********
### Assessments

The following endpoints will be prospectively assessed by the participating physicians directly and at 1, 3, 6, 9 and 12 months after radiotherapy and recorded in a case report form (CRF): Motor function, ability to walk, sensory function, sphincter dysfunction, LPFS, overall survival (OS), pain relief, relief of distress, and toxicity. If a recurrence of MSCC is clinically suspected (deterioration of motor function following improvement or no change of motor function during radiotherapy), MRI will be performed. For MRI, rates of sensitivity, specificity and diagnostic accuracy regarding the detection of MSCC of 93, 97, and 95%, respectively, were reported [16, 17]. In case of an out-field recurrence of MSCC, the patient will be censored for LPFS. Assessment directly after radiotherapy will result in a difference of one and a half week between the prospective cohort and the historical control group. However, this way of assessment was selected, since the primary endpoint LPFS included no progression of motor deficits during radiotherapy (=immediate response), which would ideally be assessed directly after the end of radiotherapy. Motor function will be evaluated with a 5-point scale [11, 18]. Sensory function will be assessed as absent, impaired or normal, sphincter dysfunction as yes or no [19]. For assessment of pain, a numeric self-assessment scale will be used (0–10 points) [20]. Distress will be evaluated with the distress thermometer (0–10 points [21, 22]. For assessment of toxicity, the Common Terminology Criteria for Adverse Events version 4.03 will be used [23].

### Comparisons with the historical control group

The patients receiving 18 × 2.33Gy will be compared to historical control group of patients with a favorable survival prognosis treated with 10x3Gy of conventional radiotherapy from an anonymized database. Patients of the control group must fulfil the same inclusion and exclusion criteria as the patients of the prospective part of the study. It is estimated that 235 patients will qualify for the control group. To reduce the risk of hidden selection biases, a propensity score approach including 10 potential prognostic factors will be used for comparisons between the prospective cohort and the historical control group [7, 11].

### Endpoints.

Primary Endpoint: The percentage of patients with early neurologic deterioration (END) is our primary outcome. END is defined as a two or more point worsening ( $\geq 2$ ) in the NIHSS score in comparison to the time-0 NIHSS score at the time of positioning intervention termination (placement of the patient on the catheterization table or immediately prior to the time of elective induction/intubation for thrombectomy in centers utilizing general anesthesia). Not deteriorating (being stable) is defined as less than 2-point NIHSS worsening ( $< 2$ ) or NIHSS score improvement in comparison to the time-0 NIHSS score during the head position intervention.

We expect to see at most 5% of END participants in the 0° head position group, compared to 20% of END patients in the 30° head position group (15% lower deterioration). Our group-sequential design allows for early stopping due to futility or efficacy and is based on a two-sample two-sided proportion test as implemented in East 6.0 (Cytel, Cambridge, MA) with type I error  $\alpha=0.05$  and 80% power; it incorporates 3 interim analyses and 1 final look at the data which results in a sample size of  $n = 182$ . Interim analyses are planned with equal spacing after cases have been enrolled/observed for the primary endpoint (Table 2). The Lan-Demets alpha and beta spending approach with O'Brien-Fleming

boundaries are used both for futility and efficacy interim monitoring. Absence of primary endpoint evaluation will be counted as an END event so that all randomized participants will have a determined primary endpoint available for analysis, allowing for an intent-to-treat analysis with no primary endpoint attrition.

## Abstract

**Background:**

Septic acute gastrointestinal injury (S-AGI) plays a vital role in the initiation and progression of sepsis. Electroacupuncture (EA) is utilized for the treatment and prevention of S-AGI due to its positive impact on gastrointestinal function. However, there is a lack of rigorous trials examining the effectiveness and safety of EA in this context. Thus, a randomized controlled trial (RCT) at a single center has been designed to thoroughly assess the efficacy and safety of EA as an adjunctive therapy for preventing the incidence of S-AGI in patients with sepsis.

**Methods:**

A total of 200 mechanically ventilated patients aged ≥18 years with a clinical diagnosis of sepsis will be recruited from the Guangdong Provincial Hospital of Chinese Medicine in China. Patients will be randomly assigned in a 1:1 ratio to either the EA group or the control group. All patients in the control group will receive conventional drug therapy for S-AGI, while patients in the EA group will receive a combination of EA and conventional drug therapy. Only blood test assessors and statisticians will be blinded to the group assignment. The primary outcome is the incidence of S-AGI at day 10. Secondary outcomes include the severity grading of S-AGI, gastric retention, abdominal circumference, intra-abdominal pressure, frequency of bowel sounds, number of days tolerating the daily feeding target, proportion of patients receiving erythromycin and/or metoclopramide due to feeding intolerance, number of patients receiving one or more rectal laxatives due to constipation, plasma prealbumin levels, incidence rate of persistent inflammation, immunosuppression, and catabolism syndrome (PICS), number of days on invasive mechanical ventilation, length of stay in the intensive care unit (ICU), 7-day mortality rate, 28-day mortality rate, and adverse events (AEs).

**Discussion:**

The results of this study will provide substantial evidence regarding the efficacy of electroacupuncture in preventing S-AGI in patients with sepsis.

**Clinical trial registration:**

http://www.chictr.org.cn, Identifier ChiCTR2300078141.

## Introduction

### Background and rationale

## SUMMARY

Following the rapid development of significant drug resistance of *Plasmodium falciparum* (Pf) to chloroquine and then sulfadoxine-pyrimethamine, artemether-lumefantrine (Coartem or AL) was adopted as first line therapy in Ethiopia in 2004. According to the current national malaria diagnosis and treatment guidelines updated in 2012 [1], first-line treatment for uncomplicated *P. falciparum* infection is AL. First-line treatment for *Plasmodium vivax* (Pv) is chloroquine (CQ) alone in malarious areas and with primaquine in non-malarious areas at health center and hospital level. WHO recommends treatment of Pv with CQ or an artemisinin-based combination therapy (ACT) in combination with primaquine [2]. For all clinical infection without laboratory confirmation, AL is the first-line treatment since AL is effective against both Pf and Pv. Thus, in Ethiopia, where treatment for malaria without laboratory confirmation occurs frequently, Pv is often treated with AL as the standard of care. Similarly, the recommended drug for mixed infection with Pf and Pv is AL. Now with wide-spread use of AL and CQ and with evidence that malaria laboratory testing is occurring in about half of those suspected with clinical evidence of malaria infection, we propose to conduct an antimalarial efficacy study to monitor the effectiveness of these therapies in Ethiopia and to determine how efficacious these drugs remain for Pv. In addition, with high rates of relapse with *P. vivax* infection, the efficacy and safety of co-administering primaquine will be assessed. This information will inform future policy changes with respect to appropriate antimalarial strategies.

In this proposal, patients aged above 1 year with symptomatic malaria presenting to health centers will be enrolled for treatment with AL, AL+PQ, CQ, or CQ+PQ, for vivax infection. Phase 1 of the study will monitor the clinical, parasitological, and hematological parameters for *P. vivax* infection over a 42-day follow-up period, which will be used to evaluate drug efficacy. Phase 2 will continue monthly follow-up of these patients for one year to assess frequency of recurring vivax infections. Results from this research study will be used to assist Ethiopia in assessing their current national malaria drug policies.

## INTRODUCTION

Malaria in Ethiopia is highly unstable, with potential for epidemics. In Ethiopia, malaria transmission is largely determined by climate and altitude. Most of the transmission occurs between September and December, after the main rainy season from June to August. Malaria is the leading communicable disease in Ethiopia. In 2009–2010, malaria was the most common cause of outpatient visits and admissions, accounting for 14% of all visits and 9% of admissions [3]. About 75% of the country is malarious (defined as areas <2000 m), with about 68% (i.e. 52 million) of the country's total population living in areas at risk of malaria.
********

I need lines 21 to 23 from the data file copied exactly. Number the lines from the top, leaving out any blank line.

Following the rapid development of significant drug resistance of *Plasmodium falciparum* (Pf) to chloroquine and then sulfadoxine-pyrimethamine, artemether-lumefantrine (Coartem or AL) was adopted as first line therapy in Ethiopia in 2004. According to the current national malaria diagnosis and treatment guidelines updated in 2012 [1], first-line treatment for uncomplicated *P. falciparum* infection is AL. First-line treatment for *Plasmodium vivax* (Pv) is chloroquine (CQ) alone in malarious areas and with primaquine in non-malarious areas at health center and hospital level. WHO recommends treatment of Pv with CQ or an artemisinin-based combination therapy (ACT) in combination with primaquine [2]. For all clinical infection without laboratory confirmation, AL is the first-line treatment since AL is effective against both Pf and Pv. Thus, in Ethiopia, where treatment for malaria without laboratory confirmation occurs frequently, Pv is often treated with AL as the standard of care. Similarly, the recommended drug for mixed infection with Pf and Pv is AL. Now with wide-spread use of AL and CQ and with evidence that malaria laboratory testing is occurring in about half of those suspected with clinical evidence of malaria infection, we propose to conduct an antimalarial efficacy study to monitor the effectiveness of these therapies in Ethiopia and to determine how efficacious these drugs remain for Pv. In addition, with high rates of relapse with *P. vivax* infection, the efficacy and safety of co-administering primaquine will be assessed. This information will inform future policy changes with respect to appropriate antimalarial strategies.

In this proposal, patients aged above 1 year with symptomatic malaria presenting to health centers will be enrolled for treatment with AL, AL+PQ, CQ, or CQ+PQ, for vivax infection. Phase 1 of the study will monitor the clinical, parasitological, and hematological parameters for *P. vivax* infection over a 42-day follow-up period, which will be used to evaluate drug efficacy. Phase 2 will continue monthly follow-up of these patients for one year to assess frequency of recurring vivax infections. Results from this research study will be used to assist Ethiopia in assessing their current national malaria drug policies.

## INTRODUCTION